Thai cops fire water cannons at anti-monarchy protesters
Thai cops fire water cannons at anti-monarchy protesters after they tried to force their way through parliament’s razor wire barricades
- Riot police fired water cannon against anti-government protesters who wore helmets and masks in Bangkok
- Protesters tried to remove the coils of wire from the barricades and threw coloured smoke bombs at police
- The protesters are demanding changes to the constitution drawn up by Thailand’s former junta as well reforms to the monarchy and the removal of Prime Minister Prayuth Cahn-ocha
- Thai lawmakers today discussed the possible changes to the constitution in Parliament in Bangkok
Thai riot police fired water cannon at protesters who tried to cut their way through razor wire barricades outside parliament in Bangkok today as lawmakers discussed possible changes to the constitution.
Protesters are demanding changes to the constitution drawn up by Thailand’s former junta. They also want the removal of Prime Minister Prayuth Chan-ocha, a former army ruler, and reforms to curb the powers of the monarchy.
Police set up barricades outside parliament, where hundreds of royalists earlier demonstrated to call on lawmakers not to change the constitution.
Live television images showed water cannon being fired against an advance guard of anti-government protesters who arrived with helmets and masks and tried to remove the coils of wire. Protesters threw back coloured smoke bombs at police.
Thai riot police fired water cannon at protesters who tried to cut their way through razor wire barricades outside parliament in Bangkok today
Pro-democracy protestors link arms as police fire water cannon at them during a demonstration against a charter amendment at Parliament
“Dictator’s lackeys!” the Free Youth protest group posted on Twitter with pictures of the helmeted riot police using the water cannon.
Police declared that protests were banned within 50 metres of the area. Hundreds of protesters assembled nearby.
Lawmakers were discussing several proposals for the way in which the constitution can be amended – some of which would exclude the possibility of changes to the way King Maha Vajiralongkorn’s monarchy is treated under the constitution.
There is also discussion of the role of the Senate, which was entirely selected by Prayuth’s former junta and helped ensure that he kept power with a parliamentary majority after a disputed election last year. Prayuth says the vote was fair.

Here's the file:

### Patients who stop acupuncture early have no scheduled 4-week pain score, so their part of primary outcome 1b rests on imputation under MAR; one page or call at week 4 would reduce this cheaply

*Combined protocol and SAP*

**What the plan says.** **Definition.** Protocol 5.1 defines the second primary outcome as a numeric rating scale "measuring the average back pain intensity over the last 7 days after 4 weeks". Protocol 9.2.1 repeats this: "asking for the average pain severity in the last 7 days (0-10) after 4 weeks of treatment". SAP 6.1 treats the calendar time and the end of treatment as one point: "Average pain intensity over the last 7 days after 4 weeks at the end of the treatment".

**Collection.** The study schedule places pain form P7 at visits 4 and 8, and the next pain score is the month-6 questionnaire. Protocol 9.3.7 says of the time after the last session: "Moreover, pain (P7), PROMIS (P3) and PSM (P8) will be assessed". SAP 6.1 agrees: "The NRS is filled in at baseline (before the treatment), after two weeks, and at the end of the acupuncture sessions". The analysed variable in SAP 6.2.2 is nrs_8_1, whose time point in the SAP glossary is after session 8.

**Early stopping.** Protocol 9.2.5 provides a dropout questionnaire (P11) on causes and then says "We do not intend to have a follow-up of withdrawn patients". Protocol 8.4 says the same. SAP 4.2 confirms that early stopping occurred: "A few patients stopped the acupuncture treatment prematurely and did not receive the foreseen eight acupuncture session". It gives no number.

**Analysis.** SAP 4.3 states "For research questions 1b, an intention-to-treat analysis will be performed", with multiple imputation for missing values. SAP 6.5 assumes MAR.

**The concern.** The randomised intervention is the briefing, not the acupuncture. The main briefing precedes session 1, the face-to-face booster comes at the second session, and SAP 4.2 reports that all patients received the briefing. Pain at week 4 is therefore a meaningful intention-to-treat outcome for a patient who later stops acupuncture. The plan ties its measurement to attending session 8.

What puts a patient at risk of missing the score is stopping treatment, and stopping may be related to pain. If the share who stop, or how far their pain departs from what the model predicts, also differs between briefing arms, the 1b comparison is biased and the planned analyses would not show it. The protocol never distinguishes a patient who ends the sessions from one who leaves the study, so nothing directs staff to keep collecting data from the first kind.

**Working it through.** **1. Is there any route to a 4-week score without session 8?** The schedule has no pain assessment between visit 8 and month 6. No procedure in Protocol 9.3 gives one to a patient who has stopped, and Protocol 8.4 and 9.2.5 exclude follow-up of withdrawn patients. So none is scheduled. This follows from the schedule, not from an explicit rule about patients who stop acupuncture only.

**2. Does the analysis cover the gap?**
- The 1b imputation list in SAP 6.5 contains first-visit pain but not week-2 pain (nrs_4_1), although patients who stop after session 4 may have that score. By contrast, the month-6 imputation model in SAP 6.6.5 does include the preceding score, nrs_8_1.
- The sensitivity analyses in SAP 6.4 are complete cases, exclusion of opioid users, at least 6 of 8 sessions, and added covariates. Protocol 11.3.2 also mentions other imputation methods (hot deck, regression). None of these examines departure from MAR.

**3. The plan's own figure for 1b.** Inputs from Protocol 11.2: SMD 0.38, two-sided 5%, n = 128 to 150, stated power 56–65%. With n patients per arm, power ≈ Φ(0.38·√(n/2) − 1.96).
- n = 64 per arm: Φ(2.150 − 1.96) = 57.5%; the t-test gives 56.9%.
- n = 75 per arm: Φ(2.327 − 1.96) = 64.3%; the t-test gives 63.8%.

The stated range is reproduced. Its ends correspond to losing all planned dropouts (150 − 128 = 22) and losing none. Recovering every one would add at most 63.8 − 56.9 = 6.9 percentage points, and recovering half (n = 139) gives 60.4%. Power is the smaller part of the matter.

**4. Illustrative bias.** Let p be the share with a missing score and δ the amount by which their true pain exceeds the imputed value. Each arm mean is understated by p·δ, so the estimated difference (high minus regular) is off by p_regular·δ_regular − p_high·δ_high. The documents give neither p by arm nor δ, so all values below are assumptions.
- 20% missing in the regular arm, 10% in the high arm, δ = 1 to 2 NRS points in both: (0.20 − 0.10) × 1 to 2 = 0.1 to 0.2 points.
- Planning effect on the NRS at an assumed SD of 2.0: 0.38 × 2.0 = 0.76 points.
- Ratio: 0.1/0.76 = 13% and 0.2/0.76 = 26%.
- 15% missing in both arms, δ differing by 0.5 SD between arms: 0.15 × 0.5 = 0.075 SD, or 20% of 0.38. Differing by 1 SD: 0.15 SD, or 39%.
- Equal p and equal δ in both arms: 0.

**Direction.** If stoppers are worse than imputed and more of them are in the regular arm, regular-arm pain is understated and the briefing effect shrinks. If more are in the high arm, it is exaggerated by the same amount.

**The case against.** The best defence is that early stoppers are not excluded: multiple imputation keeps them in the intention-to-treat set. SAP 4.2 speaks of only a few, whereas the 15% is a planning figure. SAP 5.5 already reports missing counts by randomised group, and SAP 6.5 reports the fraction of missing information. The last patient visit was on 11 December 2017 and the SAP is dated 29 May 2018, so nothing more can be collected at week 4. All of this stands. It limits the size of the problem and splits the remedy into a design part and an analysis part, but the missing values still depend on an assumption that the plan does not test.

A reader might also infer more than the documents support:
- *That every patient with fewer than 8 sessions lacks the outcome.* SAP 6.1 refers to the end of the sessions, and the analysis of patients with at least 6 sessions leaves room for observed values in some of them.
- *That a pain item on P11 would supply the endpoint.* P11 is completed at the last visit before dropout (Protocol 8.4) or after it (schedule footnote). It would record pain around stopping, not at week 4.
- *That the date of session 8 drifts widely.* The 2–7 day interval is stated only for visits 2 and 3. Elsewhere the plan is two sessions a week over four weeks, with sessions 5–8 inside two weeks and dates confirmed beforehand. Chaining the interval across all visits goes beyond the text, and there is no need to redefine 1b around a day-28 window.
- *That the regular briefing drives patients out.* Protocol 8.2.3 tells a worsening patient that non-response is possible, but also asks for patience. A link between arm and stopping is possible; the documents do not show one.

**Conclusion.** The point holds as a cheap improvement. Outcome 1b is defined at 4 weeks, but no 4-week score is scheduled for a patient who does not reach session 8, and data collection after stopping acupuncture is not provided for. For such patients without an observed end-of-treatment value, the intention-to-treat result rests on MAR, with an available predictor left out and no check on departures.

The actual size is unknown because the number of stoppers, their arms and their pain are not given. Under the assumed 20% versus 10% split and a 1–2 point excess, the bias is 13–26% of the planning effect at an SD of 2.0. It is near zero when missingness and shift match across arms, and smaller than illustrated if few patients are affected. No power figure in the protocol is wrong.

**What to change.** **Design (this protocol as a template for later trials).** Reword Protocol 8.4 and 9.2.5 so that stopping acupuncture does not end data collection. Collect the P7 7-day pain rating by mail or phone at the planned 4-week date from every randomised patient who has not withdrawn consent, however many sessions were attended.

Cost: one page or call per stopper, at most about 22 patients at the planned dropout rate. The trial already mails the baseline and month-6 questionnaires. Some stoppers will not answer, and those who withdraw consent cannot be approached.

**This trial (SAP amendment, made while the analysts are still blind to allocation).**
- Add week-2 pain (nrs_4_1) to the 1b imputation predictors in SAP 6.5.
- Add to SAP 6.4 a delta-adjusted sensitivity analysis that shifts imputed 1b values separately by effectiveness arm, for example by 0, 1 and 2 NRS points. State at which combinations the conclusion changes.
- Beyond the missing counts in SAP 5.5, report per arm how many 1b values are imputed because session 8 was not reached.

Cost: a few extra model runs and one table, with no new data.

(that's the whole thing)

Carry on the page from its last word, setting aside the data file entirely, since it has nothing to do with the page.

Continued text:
Opposition parliamentarians have also called for changes to the constitution.
Pro-democracy protesters carry an injured fellow protester as police fire tear gas and water cannon at them
Live television images showed water cannon being fired against an advance guard of anti-government protesters who arrived with helmets and masks and tried to remove the coils of wire. Above, a protester reacts as he is hit by a water cannon.
A pro-democracy protester, wearing a hat, goggles and a mask, looks over the barricade set up by police near Parliament
Protesters lay on the ground as they recover from being hit by water cannons fired by Thai riot police
A man holds a blue umbrella as he looks over the barricade at scores of riot police
Pro-monarchy protesters clash with police during a pro-democracy rally earlier today
Scores of pro-democracy demonstrators are seen during an anti-government protest as lawmakers debate on constitution change
A Buddhist monk walks past riot police standing guard during an anti-government rally
Riot police hold their shields up as they stand in formation to protect themselves from smoke bombs thrown by protesters
A police officer pours water over his face after tear gas was thrown during an anti-government rally
Thai police officers stand guard at the barrier as protesters tried to force their way through to Parliament
Tear gas surrounds a police water cannon truck during an anti-government rally by pro-democracy protesters
Protests since July initially targeted Prayuth and constitutional change, but have since called for the monarch’s role to be more clearly accountable under the constitution and for the reversal of changes that gave the current king personal control of the royal fortune and some army units.
“Amending the constitution is going to lead to the abolition of the monarchy,” royalist leader Warong Dechgitvigrom told reporters at the demonstration.
Protesters have said they do not intend to abolish the monarchy. (Additional reporting by Chayut Setboonsarng; Writing by Matthew Tostevin; Editing by Simon Cameron-Moore and Angus MacSwan)
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